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Grammar 101: Belief vs. Believe

by IELTS

There are many words in the English language that look or sound alike but mean very different things. It may be difficult to tell which is the correct one in a given context, so it’s not surprising that many misuse these words without realising it.

We have compiled some “confusing” words to enlighten you in our Grammar 101 series – which will examine commonly confusing words and define them for you!

This month we will look at “belief” and “believe” that are often confused.

Grammar 101_ helping you differentiate between Belief vs. Believe

BELIEFBELIEVE
IT IS A NOUN

A word that refers to a person, place, thing, event, substance, or quality.
IT IS A VERB

A word or phrase that describes an action, condition, or experience.
DEFINITION

(a) The feeling of being certain that something exists or is true.

(b) A religious faith.
DEFINITION

Verb (used without object)
(a) To have confidence in the truth, the existence, or the reliability of something, although without absolute proof that one is right in doing so.

Verb (used with object)
(a) To have confidence or faith in the truth (a positive assertion, story).
(b) To have confidence in the claims of (a person).
(c) To have an opinion that (a person or thing) is, has been, or will be engaged in a given action.
SYNONYMS

Acceptance, confidence, conviction, faith, hope, opinion, theory, understanding, feeling.
SYNONYMS

Think, accept, admit, consider, hold, trust, conclude, suppose, understand.
IN A SENTENCE

All religious and political beliefs should be respected equally.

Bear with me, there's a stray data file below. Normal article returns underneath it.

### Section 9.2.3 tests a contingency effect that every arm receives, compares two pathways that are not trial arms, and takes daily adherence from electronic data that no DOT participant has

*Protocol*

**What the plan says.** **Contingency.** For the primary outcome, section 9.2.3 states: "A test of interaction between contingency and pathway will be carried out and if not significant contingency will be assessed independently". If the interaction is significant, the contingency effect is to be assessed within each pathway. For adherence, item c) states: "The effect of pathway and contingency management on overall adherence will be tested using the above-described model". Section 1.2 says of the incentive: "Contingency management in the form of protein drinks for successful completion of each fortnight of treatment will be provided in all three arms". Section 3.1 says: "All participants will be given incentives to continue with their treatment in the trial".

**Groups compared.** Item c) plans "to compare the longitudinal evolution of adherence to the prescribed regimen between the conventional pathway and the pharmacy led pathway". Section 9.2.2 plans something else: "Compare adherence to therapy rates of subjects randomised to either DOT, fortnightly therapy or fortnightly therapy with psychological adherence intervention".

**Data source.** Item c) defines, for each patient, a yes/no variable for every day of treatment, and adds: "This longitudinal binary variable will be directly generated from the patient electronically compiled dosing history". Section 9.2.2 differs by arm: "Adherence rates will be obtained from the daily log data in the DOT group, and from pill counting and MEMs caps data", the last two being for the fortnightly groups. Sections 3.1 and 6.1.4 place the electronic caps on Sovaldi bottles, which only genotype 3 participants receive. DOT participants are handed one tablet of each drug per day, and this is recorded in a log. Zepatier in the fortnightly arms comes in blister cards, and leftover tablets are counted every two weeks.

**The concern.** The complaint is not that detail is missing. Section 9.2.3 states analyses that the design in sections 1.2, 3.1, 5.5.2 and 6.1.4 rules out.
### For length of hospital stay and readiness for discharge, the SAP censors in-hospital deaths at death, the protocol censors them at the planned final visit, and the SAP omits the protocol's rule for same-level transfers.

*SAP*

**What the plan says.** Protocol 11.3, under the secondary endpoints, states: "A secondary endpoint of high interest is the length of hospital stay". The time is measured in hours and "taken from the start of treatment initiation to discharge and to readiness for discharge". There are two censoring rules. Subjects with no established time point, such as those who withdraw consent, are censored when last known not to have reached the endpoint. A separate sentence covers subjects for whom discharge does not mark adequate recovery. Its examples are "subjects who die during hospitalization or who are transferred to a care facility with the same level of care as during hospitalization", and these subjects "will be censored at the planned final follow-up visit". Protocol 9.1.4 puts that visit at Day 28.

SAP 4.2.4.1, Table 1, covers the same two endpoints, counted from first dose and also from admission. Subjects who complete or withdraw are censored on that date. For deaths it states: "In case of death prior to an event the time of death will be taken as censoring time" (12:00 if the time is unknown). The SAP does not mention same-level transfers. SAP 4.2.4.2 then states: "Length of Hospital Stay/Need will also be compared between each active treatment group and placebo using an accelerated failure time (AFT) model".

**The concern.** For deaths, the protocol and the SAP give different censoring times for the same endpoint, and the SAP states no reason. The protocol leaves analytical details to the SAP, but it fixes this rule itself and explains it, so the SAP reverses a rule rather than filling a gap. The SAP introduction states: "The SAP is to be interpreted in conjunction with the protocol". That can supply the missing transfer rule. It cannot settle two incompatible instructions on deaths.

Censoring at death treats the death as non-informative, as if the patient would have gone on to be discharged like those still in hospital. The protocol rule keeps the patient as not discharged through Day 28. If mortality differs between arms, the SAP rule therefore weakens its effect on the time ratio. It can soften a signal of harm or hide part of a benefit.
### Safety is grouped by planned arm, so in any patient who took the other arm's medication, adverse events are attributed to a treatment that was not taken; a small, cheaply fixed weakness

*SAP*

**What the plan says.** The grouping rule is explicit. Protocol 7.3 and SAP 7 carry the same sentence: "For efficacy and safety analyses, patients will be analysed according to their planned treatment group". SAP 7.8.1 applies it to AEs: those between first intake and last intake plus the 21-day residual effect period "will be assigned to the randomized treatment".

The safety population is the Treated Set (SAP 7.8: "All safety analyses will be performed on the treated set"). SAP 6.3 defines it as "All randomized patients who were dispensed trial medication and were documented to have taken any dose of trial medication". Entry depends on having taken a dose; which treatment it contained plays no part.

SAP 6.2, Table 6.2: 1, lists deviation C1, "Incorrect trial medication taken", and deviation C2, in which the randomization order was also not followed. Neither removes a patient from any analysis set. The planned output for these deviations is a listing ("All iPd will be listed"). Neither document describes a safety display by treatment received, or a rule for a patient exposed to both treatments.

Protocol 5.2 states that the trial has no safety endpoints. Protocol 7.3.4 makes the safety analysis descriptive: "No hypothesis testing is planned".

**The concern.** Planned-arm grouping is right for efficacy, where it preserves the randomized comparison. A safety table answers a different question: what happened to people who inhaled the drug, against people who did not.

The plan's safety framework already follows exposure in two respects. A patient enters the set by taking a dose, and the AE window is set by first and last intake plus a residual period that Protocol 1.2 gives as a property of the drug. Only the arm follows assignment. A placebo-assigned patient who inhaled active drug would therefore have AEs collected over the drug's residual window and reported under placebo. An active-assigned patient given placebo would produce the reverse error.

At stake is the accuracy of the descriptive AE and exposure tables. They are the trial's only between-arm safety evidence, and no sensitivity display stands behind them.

It is my firm belief that by next year, Angelina will produce an award-winning movie.

It is a popular belief that all her furniture are antiques.

I admire her so much because she has the courage to stand up for her beliefs.

There is a growing belief that I will not get my promotion this year.
IN A SENTENCE

We believe she moved overseas to be closer to her family.

Please believe me as I have no reason to lie to you.

Grace believes that she can win the writing competition.

Contrary to popular opinion, I don’t believe that Mr. Smith is capable of killing his wife.

I believe that she will do the right thing to protect her children.

Reference: Cambridge Dictionary

Now that you understand the words and know how to use it in a sentence, take our 10-question quiz to test your knowledge.

Scroll down for answers

Quiz:

1. She has a strong _____ that all her students will pass the test.

2. Do you _____ the story he just told you?

3. Some people in my village hold the _____ that the water from the well nearby has healing properties.

4. My mother’s _____ in me helped me succeed in life.

5. Contrary to popular _____, the country’s economy has actually worsened in recent months.

6. I _____ that my brother will be the first to arrive.

7. You _____ everything you are told.

8. I don’t _____ that you have not heard of him before.

9. Would you _____ it if I told you that I am extremely rich?

10. It is my _____ that putting sports and music back into schools will help students perform better.

 

 

 

 

Answers:
1.  belief; 2.  believe; 3.  belief; 4.  belief; 5. belief; 6. believe; 7.  believe; 8. believe; 9. believe; 10. belief

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